by Daniel Ohmann originally printed in Maryknoll Magazine June 2000
It's now two years since I left my ministry with suffering exiles from Burundi and Rwanda in the refugee camps in western Tanzania. Since then I've been working in the Shinyanga region with the Watatulu people, dwellers along the Rift Valley for some 300 years. I live in a tent among these seminomadic people.
I've been working with them very patiently, longing for the day when they will see that the teachings of Jesus in the Gospel complement the many positive values they have in their traditional religion and eliminate some negative aspects, such as the fear of evil spells. I've had little success so far-in fact, none at all if you count baptisms. But I pray daily, asking for the intercession of our Blessed Mother:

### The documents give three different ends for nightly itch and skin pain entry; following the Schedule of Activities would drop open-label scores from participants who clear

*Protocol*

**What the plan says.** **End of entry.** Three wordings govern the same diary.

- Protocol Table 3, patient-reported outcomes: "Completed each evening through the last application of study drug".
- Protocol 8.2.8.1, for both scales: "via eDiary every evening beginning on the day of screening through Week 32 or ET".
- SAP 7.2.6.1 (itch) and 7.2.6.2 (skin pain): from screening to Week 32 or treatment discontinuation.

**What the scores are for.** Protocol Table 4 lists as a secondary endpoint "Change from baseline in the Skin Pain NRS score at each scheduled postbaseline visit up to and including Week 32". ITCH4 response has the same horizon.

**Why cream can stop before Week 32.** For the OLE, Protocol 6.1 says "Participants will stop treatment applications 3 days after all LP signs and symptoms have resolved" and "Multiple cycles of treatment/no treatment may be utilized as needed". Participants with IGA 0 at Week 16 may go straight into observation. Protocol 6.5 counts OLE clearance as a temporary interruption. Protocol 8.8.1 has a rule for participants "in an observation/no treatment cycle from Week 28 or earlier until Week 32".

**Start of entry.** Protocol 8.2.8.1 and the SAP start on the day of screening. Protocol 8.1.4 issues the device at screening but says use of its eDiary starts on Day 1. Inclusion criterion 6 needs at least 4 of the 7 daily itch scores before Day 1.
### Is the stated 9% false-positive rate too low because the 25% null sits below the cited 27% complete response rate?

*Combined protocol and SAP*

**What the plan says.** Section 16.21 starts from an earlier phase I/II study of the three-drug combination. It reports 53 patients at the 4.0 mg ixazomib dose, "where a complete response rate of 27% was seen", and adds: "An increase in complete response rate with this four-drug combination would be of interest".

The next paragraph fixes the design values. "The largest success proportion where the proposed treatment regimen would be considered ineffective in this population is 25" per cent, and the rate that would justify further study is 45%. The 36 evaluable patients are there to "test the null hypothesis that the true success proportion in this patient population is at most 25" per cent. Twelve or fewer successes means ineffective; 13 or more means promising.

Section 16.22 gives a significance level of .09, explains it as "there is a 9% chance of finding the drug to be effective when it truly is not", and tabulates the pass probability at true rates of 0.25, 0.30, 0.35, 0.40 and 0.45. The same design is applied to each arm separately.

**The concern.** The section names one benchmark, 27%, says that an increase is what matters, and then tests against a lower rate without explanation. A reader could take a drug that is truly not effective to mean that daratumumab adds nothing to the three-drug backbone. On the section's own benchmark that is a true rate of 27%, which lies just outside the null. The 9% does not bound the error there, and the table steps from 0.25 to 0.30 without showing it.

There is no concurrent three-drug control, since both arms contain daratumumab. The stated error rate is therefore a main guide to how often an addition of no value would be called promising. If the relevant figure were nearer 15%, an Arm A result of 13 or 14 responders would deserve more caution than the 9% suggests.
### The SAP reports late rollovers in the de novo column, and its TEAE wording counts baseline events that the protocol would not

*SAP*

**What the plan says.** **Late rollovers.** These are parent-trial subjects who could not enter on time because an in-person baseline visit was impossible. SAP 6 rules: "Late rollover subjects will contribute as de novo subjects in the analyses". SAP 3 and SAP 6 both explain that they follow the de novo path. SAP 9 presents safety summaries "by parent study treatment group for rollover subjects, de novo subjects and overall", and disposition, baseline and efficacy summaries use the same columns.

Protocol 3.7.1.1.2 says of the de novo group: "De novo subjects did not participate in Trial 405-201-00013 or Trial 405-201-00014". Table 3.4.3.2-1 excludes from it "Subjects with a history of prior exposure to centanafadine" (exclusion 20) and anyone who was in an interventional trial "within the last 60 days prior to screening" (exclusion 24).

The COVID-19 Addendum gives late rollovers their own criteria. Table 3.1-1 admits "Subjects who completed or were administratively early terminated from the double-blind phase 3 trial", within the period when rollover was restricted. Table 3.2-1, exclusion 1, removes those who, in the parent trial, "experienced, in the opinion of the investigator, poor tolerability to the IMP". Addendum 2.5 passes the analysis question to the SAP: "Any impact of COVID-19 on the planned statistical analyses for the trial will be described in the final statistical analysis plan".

"Mary, every Watatulu knows that a bead is much more than a stone, more than a seed, or more than a colored piece of glass. A string of beads around a baby's neck shows a mother's love. A bracelet's string of beads reveals a boy's love for a girl. Your string of beads, the rosary, tells of the greatest love of all. Hasten the day when the neck of every Watatulu will be graced by your symbol of God's unconditional love. Amen."